The Ashburton Guardian. Magna est Veritas, et Prevalebit. TUESDAY, JANUARY 17, 1882. A Happy Home.
[lssued at 430 p.m.j
Charles Dickens is frequently charged with exaggeration. People are wont to say that such a picture as he has given us in “ Nicholas Nickleby” of “ Dotheboys Hall, near the delightful village of Greta in Yorkshire,” where youth were clothed, fed, provided with pocket money, and had their morals and washing looked after for £2O per annum, is altogether overdrawn j and yet several such places as the den kept by Squeers actually existed at the time the famous novel made its appearance. Thanks, however, to the manner in which they have been exposed, and the doings of the miscreants who ruled over them laid bare, these places have long since been swept and England knows them no more—at least that was the general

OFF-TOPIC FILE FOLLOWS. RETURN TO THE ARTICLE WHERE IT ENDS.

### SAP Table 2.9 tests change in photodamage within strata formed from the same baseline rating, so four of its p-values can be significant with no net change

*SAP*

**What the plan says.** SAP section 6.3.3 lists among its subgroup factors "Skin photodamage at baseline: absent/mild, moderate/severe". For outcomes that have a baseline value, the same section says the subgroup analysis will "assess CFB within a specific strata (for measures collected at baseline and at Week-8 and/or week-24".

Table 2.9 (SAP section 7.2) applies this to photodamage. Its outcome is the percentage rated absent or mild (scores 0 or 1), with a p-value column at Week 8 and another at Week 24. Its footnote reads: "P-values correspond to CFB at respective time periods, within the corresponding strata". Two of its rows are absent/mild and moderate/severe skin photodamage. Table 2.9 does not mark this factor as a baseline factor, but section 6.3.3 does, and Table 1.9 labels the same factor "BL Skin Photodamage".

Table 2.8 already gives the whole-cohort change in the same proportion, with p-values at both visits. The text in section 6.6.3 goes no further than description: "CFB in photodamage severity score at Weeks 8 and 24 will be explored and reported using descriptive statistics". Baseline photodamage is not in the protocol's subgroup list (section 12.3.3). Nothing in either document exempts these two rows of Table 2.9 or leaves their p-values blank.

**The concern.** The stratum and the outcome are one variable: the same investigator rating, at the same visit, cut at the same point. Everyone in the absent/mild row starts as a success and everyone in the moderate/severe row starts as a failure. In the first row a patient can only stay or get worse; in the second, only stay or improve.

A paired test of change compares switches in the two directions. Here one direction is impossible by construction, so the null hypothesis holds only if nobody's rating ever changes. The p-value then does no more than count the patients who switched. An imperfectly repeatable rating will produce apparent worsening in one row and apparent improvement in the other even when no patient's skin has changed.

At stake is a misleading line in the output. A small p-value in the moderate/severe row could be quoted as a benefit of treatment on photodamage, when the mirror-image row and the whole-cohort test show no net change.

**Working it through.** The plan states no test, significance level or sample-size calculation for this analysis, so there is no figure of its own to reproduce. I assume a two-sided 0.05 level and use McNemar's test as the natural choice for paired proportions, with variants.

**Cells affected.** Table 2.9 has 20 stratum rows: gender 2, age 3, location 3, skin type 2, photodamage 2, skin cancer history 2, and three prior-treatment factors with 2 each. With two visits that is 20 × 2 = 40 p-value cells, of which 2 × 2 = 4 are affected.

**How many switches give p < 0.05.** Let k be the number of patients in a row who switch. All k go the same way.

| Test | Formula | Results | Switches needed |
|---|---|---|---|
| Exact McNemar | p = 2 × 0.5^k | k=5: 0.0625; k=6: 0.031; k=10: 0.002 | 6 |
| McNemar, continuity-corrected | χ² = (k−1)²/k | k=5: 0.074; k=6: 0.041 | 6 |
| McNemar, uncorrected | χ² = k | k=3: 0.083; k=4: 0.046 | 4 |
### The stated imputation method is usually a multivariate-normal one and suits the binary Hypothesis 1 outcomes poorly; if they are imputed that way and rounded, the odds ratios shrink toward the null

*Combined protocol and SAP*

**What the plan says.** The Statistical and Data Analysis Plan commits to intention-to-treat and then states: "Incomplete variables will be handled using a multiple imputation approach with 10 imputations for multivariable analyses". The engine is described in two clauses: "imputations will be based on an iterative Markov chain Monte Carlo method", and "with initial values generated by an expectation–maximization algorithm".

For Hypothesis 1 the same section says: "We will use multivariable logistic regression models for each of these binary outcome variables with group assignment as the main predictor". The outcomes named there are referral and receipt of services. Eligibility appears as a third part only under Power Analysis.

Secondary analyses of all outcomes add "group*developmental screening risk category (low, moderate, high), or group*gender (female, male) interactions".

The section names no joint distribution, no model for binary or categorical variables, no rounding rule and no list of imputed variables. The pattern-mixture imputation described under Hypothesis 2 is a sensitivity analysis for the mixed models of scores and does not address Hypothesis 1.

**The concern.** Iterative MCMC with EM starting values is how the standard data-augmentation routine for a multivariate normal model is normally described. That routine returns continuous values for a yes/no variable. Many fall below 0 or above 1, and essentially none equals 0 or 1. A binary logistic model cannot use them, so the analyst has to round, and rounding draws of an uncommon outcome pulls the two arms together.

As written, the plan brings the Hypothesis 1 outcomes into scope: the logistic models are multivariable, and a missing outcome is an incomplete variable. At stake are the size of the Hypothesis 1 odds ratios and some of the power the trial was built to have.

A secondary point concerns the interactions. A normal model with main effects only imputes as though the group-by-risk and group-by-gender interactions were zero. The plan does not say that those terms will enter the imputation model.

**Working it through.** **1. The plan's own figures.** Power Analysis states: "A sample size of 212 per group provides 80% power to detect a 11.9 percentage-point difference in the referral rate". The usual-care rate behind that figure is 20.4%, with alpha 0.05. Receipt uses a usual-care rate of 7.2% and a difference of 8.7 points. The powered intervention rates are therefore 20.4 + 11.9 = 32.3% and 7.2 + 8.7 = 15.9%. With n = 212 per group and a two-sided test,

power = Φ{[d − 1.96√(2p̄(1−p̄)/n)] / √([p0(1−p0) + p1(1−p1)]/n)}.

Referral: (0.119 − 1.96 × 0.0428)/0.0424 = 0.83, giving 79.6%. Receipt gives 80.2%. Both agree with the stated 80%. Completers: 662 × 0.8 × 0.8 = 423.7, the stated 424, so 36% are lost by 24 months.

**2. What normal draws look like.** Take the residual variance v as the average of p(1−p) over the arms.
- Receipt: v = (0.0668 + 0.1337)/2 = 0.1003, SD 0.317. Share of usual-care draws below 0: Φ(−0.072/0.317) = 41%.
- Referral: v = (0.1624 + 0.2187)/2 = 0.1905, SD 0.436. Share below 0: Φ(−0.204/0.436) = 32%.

opinion jap to a few weeks ago, when certain revelations in connection with the St. Paul’s Industrial School, at the East Encii of the city, startled and horrified all London. The sickening stories of the things transpiring at the last-mentioned Home for Neglected and Criminal Juveniles caused a special Board of Inquiry to sit to investigate the charges preferred against the master, Hinchliffe (a ruffian if there ever was one) and his fiendish assistants. That enquiry elicited the fact that for the last five or six years there had been no board or other meeting in connection with the school, and although a certain Mr Thomas Scrutton and the Government inspectors paid thej place occasional visits, the institution was practically left in the hands of the monster Hinchliffe and his myrmidons! One cannot read of the things done at this Reformatory, as it was called, but which would be much more accurately described as a hell upon earth, without feeling indignant and ashamed that such places as the St. Paul’s school should exist at this late day of our boasted civilization, and in the heart of a great city like London. Hdlf starved, dirty, ragged, unkempt and uncared for, mercilessly beaten for the most trivial offences, and in constant terror of the tyrant Hinchliffe and his men, the lives of these poor little fellows must have been sad ones indeed. So ravenously hungry were these boys, that they were forced at times to steal the bread thrown to the house-dog, the punishment for which, when the offence was detected, was whipping and solitary confinement in a dark cell for weary hours at a stretch. It actually came out in the evidence elicited at the enquiry that one poor boy, who was prevented by illness from finishing his allotted task of sackmaking, was cruelly beaten with a birch rod the very day before he died. Another lad stated to the Commissioners that he had had to wear a pair of socks six months at a time, and his feet were in such a state that the doctor has said that the amputation of one of his toes will be necessary. Can we feel surprised that another wretched pupil took poison in order to escape by death from the horror of his daily life and surroundings? At length a Mrs Surr, a member of the London School Board, having had her suspicions aroused, demanded an enquiry, and failing to obtain one, straightway carried her petition to the Home Secretary. Meantime an event occurred which suddenly attracted the eyes' of the public on the school. Some of the boys, goaded on by the brutal treatment to which they were subjected, set fire .to the building, and although the fire was extinguished before any damage was done, Hinchliffe (the rascally superintendent) had the audacity to send eight of the small incendiaries before the Magistrate—ar;d the cat walked out of the bag. The Home Secretary ordered the school to; be closed and the children removed, and now another board of management has been appointed. We trust the humane Mr Hinchliffe may be tried criminally, and may meet with hli deserts. Surely no one ever more ricjhly merited punishment. Things at the school may be better under the new regime , but the appointment of a new Board does not in any way exonerate the old Board, or compensate the poor children for the suffering they have experienced through that Board’s neglect. The fact is these industrial schools, whether at home or abroad, cannot be inspected too often. The masters or superintendents have a great deal of power placed in their hands, and the temptation to exceed that power is no doubt at times very great. Therefore such places cannot, wti repeat, be inspected too often by competent officers, whose duty it should be to : report at head-quarters even the smallest remissness.